The Committee has the following permanent subcommittees: Seismic Design Standards Subcommittee develops Japanese design codes and disseminates information about them overseas; Earthquake Disaster Prevention Technology Dissemination Subcommittee plans seminars, lectures, and other events; Earthquake Damage Investigation Subcommittee investigates the damages caused by major earthquakes and publishes the results;  Earthquake Engineering Journal Editing Subcommittee hosts JSCE Earthquake Engineering Symposium and publishes “JSCE Journal of Earthquake Engineering.” The JSCE Earthquake Engineering Symposium this year will be held at Institute of Industrial Science at the University of Tokyo on October 6 and 7. An international session is organized in which presentations and question-and-answer sessions will be conducted in English.


Additionally, with the aim compiling a certain amount of results in about a four-year time frame, ten subcommittees are working in FY2015. Their subjects include: stone masonry retaining walls, seismic design methods for bridges and other structures, analysis of damage caused by the Great East Japan Earthquake, evacuation guides, measures to protect water circulation facilities, anti-tsunami design methods for bridges, cyclic shear testing, technology for urban disaster reduction measures, the collection and utilization of topographical data of earthquakes traces, and responses to internationalization. For example, the internationalization subcommittee has established a website of Disaster Fact Sheet (http://committees.jsce.or.jp/disaster/) The findings of investigations on natural disasters that have occurred in Japan and overseas will be reported in English on this site. Papers are accepted at any time and will be peer-reviewed for publication.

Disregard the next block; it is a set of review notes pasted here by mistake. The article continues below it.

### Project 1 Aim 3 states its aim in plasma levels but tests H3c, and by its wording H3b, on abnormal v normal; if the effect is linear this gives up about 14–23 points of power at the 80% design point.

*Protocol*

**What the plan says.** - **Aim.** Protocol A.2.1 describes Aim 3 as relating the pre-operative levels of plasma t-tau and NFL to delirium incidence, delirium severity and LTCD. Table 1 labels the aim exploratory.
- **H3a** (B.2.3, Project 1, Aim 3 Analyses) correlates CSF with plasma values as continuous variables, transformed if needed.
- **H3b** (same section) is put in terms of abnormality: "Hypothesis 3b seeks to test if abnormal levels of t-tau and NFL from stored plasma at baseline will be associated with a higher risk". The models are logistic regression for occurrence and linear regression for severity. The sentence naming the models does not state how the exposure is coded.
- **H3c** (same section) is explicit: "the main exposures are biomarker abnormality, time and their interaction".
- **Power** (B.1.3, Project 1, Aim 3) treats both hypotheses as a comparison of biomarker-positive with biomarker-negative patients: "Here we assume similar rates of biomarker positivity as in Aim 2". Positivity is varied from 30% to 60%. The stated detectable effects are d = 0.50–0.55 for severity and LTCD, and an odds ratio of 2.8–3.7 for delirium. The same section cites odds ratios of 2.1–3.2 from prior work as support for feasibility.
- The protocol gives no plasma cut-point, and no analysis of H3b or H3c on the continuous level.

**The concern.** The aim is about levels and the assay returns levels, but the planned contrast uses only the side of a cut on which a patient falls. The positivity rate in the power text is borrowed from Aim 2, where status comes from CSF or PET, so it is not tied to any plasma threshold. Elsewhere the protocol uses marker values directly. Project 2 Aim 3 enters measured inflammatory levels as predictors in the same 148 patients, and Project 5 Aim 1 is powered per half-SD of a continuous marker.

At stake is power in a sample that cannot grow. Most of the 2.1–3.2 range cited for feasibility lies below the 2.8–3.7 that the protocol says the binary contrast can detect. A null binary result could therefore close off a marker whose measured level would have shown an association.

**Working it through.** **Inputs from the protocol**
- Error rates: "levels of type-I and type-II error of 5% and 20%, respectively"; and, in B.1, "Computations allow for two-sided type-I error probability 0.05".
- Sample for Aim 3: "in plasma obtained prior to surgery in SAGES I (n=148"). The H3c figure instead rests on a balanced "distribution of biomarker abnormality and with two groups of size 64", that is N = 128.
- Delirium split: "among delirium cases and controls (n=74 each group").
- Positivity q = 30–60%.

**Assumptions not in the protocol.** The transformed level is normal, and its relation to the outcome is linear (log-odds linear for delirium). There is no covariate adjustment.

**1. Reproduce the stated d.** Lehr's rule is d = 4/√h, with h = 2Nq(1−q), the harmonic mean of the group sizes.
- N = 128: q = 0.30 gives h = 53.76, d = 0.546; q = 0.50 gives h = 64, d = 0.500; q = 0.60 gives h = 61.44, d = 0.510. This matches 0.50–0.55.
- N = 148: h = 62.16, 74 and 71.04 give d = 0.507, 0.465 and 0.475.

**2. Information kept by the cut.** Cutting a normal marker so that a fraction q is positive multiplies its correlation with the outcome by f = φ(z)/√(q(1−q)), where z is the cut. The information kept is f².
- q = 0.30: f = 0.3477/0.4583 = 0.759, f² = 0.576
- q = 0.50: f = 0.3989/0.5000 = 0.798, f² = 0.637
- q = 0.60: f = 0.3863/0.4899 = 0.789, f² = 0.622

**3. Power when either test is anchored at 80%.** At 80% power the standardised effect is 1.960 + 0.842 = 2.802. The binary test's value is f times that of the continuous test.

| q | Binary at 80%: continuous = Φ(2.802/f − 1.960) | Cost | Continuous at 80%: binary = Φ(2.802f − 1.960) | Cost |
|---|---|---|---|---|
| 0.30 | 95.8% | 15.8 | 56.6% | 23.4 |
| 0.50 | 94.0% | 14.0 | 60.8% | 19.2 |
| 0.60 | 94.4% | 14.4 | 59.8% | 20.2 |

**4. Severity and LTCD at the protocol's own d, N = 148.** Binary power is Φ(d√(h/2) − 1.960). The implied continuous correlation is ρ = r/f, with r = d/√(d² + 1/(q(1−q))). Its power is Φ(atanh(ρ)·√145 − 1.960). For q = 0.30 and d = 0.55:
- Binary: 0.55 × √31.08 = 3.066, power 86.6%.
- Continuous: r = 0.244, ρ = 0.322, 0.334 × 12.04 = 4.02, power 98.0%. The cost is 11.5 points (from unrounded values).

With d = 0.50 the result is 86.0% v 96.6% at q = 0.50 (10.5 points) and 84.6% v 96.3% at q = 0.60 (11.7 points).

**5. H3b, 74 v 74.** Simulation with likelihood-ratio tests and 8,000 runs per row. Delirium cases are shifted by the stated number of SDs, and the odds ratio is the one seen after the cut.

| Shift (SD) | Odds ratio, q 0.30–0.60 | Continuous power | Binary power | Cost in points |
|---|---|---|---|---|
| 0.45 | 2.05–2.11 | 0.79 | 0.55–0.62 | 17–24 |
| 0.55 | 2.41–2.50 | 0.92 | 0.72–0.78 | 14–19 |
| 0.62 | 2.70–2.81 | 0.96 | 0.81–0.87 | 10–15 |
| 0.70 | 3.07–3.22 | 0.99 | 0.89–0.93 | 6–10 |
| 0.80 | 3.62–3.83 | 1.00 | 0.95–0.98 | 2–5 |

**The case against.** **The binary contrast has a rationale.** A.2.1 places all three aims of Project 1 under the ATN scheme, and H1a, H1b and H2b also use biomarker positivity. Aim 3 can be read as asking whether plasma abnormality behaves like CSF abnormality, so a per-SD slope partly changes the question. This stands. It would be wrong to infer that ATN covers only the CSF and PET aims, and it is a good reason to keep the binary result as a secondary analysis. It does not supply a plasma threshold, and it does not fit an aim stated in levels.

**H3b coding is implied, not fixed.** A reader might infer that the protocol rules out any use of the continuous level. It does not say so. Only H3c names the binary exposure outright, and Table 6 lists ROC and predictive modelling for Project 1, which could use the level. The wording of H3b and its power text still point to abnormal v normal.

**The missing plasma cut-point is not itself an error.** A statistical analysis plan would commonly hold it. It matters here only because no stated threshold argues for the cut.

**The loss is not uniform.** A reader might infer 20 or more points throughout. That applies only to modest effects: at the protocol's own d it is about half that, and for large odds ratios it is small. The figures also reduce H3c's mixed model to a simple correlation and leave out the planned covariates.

The committee will continuously provide a variety of information to Japanese and overseas researchers. We will make further efforts to compile information on past earthquake damages and its lessons, improve earthquake design standards, and encourage young researchers to engage in cross-disciplinary activities.




Panels exhibited at 2014 JSCE Earthquake Engineering Symposium

Paticipants in the field survey trip after 2014 JSCE Earthquake Engineering Symposium


Nobuhiko MARUNI